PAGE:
After generations of diminished progressive aspirations, with the exception of Barack Obama, the simultaneous rise of Sanders in the U.S. and Corbyn in the U.K. has led to inevitable comparisons. That’s been particularly true on foreign policy after Corbyn, in the wake of the Manchester attack, challenged the mode of transatlantic counterterrorism dominant since 9/11.

Corbyn unambiguously declared “the war on terror is simply not working” and, with the wounds of a suicide bombing at an Ariana Grande concert fresh, urged his countrymen to be “brave enough to admit” it.

Some Bernie fans and other observers have wondered if Sanders would follow suit. His speech on Wednesday echoes Corbyn substantially, according to an excerpt seen by The Daily Beast.

“Orienting U.S. national security strategy around terrorism essentially allowed a few thousand violent extremists to dictate policy for the most powerful nation on earth. It responds to terrorists by giving them exactly what they want,” Sanders will say.

The excerpt seen by The Daily Beast does not lay out alternatives for combatting terrorism outside the context of war.

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Other themes the speech will cover include combatting catastrophic climate change, global inequality, foreign aid, and North Korea—an urgent global threat over which Sanders will respond to Trump’s UN bellicosity. Sanders will tie North Korea to the Iran deal, contending that “we may not get another nonproliferation agreement again if no one trusts the U.S. is going to stick to these kinds of agreements,” the aide said.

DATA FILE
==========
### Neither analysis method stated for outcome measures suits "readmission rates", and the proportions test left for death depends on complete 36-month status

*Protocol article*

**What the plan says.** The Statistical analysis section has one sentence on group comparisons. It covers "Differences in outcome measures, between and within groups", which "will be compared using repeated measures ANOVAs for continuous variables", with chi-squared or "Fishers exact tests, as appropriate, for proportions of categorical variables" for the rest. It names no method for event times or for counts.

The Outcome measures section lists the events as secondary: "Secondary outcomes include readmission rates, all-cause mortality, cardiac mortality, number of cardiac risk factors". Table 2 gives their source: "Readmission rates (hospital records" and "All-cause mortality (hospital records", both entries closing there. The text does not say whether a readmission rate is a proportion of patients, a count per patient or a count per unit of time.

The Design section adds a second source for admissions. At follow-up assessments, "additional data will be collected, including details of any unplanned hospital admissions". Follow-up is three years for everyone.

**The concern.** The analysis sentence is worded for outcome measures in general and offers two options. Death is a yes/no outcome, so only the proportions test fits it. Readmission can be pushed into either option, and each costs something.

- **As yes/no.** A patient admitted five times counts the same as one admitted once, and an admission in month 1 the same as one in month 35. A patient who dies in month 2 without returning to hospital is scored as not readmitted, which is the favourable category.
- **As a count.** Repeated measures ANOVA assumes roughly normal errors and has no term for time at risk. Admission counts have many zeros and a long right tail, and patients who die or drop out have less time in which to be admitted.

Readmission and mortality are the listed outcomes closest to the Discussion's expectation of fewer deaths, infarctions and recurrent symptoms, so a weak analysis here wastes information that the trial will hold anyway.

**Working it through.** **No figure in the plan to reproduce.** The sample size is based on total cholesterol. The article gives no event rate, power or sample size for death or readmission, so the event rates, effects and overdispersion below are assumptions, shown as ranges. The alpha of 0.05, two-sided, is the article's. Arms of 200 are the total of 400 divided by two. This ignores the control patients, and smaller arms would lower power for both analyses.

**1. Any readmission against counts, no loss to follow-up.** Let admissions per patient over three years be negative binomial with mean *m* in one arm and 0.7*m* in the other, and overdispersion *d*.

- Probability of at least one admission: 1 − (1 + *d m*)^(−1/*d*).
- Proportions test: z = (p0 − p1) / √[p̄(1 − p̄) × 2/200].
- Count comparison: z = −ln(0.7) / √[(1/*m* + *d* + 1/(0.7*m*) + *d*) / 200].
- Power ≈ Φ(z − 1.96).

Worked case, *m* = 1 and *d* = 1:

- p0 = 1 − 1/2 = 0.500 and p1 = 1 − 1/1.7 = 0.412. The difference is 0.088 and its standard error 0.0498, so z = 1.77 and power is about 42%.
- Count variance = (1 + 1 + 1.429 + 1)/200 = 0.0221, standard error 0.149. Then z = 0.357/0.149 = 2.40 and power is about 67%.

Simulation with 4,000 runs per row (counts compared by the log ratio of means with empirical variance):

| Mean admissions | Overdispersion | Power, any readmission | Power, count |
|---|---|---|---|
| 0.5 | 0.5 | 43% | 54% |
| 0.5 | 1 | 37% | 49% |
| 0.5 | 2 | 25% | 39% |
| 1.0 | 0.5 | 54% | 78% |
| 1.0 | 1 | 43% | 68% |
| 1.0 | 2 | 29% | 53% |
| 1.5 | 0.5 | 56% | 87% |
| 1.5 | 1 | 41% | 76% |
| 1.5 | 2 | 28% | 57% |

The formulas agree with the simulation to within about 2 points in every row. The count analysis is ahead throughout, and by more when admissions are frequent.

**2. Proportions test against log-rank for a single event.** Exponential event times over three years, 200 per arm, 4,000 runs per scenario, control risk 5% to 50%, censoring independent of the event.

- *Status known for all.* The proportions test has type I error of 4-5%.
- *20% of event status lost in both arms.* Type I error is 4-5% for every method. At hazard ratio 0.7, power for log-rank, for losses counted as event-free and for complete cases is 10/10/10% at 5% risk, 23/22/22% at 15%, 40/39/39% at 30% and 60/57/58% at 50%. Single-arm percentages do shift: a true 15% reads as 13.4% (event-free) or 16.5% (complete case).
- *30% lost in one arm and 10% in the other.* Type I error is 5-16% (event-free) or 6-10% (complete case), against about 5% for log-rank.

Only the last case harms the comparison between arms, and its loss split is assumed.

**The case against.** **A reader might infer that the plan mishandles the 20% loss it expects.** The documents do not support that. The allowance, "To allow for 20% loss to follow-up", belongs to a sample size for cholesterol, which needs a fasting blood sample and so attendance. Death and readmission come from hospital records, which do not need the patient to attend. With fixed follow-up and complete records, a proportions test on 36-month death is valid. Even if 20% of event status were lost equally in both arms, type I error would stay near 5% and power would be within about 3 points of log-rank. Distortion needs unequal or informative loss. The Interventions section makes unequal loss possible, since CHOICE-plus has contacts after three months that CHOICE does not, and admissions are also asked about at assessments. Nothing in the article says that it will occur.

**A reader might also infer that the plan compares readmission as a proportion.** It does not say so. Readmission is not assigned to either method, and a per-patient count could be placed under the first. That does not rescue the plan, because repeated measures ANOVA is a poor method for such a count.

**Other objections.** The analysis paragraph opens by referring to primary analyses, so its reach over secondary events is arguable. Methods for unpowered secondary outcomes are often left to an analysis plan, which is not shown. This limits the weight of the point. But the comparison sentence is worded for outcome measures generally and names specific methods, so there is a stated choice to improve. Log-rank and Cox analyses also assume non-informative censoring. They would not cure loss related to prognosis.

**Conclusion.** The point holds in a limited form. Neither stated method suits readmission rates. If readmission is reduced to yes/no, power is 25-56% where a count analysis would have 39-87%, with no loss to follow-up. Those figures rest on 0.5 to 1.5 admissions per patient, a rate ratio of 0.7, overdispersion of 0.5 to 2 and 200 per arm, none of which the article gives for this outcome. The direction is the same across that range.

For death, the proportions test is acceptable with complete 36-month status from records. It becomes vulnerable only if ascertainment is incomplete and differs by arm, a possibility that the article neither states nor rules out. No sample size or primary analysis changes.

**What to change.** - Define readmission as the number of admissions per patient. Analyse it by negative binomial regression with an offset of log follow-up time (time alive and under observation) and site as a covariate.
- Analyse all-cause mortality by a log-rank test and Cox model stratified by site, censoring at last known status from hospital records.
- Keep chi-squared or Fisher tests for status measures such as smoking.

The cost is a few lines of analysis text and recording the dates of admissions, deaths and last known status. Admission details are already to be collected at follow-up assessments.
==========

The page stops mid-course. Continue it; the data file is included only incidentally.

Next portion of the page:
Additionally, Sanders plans on challenging Russia and calling out Putin for interference in the 2016 election. The speech will tie Russia to the challenge of “the rise of oligarchy, authoritarianism and corruption” globally. It’s a theme that dovetails with another major aspect of the speech. In contrast to Trump and Secretary of State Rex Tillerson, who has denigrated American values as an “obstacle” to U.S. foreign policy objectives, Sanders intends to pick a fight on human rights.